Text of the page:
CLEVELAND, OH — Agencies in charge of enforcement of new state health rules intended to limit the spread of COVID-19 said Tuesday most people seemed serious about following the guidelines Memorial Day weekend.
Cleveland police took 90 complaints of large gatherings during the three day weekend, but a spokeswoman said no citations were issued by officers.
Summit County's health department received 107 complaints ranging from workers not wearing masks to businesses not maintaining social distancing.
The Cuyahoga County Board of Health received just two complaints.
The Ohio Investigative Unit's agents in its Cleveland and Akron Districts visited 1,122 establishments that sell alcohol, but issued only 17 warnings to businesses. Enforcement Commander Eric Wolf said those warnings were for minor violations, including people not staying seated while they ate or drank.
"We did not know how people would react, how the bar owners and restaurant managers would work to ensure people's safety," said Wolf. "But we were very pleased with the level of compliance both on the business side for the bars and restaurants as well as all the patrons for these locations."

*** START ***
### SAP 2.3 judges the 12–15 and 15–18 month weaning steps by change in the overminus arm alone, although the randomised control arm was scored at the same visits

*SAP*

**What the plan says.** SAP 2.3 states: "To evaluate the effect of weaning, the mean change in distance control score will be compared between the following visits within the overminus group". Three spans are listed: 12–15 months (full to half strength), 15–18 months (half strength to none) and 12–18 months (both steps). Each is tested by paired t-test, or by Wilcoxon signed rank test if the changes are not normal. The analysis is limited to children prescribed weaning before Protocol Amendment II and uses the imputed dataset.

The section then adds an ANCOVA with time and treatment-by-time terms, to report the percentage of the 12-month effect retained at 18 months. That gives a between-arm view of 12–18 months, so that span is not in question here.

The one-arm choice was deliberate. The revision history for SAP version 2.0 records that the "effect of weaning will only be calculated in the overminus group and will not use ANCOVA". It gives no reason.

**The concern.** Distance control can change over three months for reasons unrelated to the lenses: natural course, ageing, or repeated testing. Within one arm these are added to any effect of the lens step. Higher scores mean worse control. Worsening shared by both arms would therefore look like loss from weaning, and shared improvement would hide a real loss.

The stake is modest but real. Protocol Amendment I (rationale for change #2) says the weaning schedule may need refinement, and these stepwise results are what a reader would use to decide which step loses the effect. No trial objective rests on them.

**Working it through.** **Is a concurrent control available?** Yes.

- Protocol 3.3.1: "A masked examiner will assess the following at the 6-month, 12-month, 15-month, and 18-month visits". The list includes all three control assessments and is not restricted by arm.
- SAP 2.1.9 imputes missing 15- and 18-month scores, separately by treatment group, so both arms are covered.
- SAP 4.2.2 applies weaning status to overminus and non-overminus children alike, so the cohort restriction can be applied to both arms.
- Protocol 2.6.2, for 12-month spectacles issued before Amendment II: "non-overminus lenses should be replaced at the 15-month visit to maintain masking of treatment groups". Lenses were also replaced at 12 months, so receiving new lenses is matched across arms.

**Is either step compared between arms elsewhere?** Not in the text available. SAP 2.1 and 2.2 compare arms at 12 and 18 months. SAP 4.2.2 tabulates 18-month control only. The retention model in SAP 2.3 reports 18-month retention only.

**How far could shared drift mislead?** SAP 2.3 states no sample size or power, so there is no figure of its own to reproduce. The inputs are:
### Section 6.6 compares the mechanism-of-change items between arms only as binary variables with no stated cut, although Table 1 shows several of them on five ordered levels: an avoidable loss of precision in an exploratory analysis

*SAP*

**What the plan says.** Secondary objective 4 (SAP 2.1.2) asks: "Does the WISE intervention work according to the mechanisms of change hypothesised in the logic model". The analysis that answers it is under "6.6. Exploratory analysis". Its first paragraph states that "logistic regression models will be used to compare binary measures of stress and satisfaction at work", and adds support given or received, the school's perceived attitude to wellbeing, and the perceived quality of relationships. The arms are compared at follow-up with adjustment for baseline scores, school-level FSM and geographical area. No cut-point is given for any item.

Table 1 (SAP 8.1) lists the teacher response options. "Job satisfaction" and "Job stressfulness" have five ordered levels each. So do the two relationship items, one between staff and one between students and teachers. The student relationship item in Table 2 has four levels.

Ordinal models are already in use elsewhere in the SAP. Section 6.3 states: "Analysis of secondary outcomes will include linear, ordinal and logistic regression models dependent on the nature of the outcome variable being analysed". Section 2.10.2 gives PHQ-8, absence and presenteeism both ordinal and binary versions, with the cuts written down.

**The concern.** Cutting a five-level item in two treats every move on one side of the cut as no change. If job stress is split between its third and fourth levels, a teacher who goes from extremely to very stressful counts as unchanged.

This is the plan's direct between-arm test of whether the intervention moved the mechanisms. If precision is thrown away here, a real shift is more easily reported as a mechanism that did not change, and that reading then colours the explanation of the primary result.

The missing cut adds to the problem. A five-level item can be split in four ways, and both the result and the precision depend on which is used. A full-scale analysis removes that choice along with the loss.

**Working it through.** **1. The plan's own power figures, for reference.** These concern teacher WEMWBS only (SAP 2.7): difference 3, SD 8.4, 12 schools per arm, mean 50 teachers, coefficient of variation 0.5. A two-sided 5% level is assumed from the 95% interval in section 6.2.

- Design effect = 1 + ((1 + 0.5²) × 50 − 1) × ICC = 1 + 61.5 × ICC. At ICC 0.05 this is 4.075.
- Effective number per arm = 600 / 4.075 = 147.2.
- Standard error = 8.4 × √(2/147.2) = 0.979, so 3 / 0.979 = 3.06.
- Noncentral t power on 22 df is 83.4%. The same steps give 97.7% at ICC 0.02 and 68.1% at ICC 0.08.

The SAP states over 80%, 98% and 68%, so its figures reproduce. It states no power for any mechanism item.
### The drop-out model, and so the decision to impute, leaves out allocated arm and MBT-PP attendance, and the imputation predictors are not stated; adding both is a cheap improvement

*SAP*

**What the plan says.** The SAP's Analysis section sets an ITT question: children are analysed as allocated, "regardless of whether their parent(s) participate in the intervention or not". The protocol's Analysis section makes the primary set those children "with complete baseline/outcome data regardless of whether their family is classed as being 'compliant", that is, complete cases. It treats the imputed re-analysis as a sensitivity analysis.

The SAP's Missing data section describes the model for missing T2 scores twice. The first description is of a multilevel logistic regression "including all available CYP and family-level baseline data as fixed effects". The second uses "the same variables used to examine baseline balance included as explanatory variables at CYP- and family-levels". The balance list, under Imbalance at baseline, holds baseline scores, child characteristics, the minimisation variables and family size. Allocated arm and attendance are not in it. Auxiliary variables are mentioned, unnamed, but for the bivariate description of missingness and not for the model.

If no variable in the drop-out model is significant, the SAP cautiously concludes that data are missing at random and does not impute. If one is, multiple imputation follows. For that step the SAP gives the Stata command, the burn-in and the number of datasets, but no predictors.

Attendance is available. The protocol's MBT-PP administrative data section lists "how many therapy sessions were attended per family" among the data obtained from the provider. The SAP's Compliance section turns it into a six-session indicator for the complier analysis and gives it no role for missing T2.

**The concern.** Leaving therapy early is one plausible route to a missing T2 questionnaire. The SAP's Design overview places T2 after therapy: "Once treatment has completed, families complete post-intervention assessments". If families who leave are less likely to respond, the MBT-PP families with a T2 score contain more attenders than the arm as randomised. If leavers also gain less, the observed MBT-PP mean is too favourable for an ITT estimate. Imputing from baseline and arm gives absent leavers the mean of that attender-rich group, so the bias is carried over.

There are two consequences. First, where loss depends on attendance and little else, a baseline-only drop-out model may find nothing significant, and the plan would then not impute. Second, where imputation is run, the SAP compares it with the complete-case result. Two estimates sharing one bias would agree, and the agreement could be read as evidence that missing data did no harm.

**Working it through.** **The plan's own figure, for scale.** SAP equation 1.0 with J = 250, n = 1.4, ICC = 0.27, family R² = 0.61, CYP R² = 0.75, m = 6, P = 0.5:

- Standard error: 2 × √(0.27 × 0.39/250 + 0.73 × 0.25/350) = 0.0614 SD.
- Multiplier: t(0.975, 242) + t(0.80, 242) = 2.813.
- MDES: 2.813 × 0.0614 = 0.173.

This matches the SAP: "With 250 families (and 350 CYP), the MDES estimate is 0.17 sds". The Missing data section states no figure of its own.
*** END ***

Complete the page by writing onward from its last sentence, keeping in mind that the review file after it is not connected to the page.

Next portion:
Statewide, Wolf said only four businesses were cited for violations of the health orders, but none of those were in Northeast Ohio.
One of the busiest places Memorial Day was Edgewater Park, where Cleveland Metroparks closed the park to visitors Monday afternoon after it hit capacity.
"An overcrowded park will lead to a closed park and that's something that can and will happen throughout the season," said Cleveland Metroparks CEO Brian Zimmerman.
He said Edgewater has limited its capacity to ensure social distancing, while trying to balance increased demand due to cancellations and closure of other outdoor activities
"We are going to be challenged with visitation," said Zimmerman. "It's a great place to go, but there are lots of places to spread out."
Zimmerman said police did issue a number of citations during the Memorial Day weekend, but said none of those cited were for violations of health orders.
"I think genuinely, truthfully people don't want to get sick so they're going to work to keep themselves apart," said Zimmerman. "Responsible families are going to work to keep their families safe as well."
To avoid getting shut out of parks, Zimmerman recommends visiting in the morning when they're less-crowded, or visiting less-crowded trails. He said if crowds get too big, police will shutdown parks to allow for proper social distancing.